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Nigeria’s earnings down by 40% - SGF

Secretary to the Government of the Federation, Babachir Lawal, Wednesday, disclosed that Nigeria’s projected earnings in the 2016 budget has dropped by 40 per cent as he told political office holders to adjust themselves to the reality. This was even as he said the country’s oil production capacity had risen to 1.7 million barrels per day from its initial 800,000 barrels. Appearing before Senate Ethics Committee Mr Lawal spoke when he appeared before the joint Senate Committee on Ethics, Privileges and Public Petitions, Finance and Appropriation, to defend the statement credited to him to the effect that the administration would not be able to implement constituency projects captured in the 2016 budget. But he told the Senator Samuel Anyanwu-led joint committee that the statement was his opinion and not the position of the Federal Government.



To this end, the Senate fumed, warning that non- implementation of constituency projects was a violation of the Appropriation Act that required necessary sanctions. Members of the Committee insisted that the projects, which only constituted 0.3 per cent of the money in the 2016 budget, must be fully implemented without any part unattended to. The SGF, who owned up to the statement, said he was not emphatic on his statement, saying it was based on the dwindling resources available to the government. This morning, for example, the Minister of Budget said basically the revenue profile of the country is that we are now earning between 50 to 60 per cent of our projected earnings, meaning that there might be a loss of 40 per cent of the money appropriated for in the budget.



“Forty per cent is quite a significant amount, not only oil,” which he said would affect all branches of government, including the National Assembly. “Oil export has fallen drastically but thank God for little mercies that the price has risen a bit. But it has started coming down again.” Drop in revenue Noting that drop in revenue was bound to affect government’s projected expenditure, he said: “When constituency projects are appropriated along with other projects, it’s the duty of the executive to implement. As my statement quoted, there is one key word in a statement which is ‘might.’ “In the statement made by me to this effect, I said, of course, if the revenue profile of the government improves, we will implement all projects in the Appropriation Act. I want to be truthful on this.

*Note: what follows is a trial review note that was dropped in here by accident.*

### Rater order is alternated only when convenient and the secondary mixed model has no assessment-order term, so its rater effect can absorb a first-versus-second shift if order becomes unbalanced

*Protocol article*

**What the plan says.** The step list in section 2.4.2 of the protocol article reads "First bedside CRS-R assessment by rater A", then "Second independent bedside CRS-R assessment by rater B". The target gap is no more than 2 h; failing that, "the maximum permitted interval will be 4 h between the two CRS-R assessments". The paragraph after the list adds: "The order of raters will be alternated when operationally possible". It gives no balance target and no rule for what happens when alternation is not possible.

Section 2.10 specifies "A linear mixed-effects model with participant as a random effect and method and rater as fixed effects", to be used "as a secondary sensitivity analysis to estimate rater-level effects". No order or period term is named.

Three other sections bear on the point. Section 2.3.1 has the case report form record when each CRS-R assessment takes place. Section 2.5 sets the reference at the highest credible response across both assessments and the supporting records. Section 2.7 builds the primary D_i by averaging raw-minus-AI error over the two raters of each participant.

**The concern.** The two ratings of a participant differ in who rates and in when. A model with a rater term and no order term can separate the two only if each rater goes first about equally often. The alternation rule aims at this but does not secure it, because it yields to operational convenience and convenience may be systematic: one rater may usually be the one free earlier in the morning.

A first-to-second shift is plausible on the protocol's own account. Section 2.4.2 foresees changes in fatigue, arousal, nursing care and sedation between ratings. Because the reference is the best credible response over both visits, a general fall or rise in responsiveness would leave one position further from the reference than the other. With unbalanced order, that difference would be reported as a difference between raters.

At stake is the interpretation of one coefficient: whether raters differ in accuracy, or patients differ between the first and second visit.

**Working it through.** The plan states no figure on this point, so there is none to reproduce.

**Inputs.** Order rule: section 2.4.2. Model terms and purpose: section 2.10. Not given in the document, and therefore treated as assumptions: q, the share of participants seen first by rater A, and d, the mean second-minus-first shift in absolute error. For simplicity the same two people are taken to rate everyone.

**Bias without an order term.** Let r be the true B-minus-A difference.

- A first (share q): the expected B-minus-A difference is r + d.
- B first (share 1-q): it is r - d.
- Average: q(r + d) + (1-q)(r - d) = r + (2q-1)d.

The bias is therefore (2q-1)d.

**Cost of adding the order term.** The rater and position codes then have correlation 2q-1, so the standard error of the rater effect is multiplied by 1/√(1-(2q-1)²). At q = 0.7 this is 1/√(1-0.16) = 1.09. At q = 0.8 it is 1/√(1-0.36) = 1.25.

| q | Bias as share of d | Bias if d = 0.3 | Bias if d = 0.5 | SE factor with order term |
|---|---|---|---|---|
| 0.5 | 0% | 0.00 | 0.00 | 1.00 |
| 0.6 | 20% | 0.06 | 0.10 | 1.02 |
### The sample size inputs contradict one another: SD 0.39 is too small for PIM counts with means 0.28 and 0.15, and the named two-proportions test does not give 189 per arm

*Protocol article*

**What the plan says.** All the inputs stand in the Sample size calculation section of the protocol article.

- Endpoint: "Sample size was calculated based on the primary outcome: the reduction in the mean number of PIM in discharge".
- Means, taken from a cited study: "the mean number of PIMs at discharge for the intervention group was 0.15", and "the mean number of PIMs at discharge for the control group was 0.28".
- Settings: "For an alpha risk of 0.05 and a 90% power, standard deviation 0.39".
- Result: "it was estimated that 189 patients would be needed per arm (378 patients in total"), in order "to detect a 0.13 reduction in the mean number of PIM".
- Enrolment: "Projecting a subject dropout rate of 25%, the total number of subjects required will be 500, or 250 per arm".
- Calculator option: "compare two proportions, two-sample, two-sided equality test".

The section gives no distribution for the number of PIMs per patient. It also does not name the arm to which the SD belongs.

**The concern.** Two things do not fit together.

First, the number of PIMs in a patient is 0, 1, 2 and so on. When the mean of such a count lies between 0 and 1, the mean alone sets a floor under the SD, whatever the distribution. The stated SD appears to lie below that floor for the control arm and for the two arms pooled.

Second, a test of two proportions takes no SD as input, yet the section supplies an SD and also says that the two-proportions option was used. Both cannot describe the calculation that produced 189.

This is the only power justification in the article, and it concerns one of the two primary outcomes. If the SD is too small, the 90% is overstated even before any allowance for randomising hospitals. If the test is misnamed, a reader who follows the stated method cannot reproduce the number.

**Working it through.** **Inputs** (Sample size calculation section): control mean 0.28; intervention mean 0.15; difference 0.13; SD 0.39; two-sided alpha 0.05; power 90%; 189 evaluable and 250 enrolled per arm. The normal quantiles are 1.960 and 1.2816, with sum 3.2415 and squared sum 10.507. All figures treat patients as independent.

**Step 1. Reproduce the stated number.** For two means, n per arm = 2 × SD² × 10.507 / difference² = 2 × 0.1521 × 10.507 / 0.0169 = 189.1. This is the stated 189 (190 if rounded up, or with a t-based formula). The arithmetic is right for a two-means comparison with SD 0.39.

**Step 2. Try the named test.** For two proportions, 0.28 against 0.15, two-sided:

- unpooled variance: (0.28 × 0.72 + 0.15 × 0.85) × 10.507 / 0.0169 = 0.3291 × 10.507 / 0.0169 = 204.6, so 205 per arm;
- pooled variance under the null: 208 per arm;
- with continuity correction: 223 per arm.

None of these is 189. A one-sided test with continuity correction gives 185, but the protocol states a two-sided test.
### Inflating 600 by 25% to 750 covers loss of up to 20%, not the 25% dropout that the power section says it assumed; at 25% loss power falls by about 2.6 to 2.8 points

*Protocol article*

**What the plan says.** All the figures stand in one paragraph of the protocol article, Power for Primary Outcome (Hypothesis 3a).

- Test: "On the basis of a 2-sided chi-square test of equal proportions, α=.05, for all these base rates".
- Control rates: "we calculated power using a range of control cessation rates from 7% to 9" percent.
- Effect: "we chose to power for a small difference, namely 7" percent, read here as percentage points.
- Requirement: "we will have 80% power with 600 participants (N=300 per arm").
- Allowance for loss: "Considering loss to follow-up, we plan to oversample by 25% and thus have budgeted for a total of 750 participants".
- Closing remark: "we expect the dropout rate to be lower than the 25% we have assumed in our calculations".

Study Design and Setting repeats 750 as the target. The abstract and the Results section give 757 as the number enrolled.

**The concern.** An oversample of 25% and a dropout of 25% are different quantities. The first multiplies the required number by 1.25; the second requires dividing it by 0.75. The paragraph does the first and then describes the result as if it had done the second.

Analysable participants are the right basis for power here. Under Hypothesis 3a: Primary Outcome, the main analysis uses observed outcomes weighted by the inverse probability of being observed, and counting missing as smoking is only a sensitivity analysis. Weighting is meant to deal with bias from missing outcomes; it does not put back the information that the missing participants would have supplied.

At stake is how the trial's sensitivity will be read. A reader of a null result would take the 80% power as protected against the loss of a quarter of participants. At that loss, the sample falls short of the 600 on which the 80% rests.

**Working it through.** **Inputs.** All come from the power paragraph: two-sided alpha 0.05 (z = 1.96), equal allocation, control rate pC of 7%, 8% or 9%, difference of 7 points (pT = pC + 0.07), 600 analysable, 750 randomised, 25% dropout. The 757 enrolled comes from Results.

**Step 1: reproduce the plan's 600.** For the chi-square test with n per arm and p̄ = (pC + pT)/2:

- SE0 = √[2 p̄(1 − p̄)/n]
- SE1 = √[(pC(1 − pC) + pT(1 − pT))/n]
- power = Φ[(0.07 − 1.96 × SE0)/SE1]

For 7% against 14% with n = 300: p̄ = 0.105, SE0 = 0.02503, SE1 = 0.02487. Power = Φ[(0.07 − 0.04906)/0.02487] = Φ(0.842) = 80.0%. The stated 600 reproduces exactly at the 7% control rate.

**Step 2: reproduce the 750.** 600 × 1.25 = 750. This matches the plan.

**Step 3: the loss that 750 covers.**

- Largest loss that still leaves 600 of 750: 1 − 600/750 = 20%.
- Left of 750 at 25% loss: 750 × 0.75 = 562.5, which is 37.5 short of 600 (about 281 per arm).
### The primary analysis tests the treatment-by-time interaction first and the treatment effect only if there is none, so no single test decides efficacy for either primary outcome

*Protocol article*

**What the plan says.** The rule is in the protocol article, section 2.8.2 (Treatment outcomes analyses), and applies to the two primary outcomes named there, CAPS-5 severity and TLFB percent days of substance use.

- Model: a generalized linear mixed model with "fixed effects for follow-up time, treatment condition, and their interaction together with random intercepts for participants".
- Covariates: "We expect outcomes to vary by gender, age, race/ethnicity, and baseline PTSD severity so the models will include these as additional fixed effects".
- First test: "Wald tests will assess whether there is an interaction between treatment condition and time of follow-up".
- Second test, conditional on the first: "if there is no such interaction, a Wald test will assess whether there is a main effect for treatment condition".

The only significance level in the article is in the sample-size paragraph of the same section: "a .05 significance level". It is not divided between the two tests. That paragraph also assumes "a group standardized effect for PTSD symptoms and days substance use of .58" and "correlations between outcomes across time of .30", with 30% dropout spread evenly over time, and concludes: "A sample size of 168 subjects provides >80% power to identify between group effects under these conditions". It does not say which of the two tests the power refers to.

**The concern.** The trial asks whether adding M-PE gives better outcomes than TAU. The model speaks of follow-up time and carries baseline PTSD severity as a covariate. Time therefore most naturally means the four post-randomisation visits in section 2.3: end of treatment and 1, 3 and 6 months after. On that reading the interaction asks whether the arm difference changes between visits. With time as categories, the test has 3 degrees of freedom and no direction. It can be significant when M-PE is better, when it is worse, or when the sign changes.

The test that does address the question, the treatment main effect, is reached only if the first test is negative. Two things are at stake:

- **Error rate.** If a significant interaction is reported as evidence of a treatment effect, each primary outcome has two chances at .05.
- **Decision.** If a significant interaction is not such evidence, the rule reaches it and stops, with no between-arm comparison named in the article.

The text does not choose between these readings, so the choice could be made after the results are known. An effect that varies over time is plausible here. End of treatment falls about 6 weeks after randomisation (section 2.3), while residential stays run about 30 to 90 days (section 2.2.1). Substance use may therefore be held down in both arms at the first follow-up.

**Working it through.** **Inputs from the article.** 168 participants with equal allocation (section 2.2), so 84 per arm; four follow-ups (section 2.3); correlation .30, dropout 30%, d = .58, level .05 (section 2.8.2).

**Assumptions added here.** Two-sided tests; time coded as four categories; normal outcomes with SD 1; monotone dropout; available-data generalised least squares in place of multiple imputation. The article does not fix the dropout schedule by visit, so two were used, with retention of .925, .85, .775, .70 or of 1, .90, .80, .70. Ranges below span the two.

“We are all aware that you as legislators predicated the revenue of the government, for example, at 2.2 million barrels per day. I’m sure that all of you here are aware that at one time, oil production had dwindled to almost 800,000 barrels per day. The consequence of this, of course, is dwindling revenue base of the government, subsequent upon which there will be the inability to finance projects appropriated for by the executive. Now, it is important for government and the politicians to prepare the minds of the electorate that there are challenges ahead, prepare their minds that there might be some challenges ahead in implementing the budget.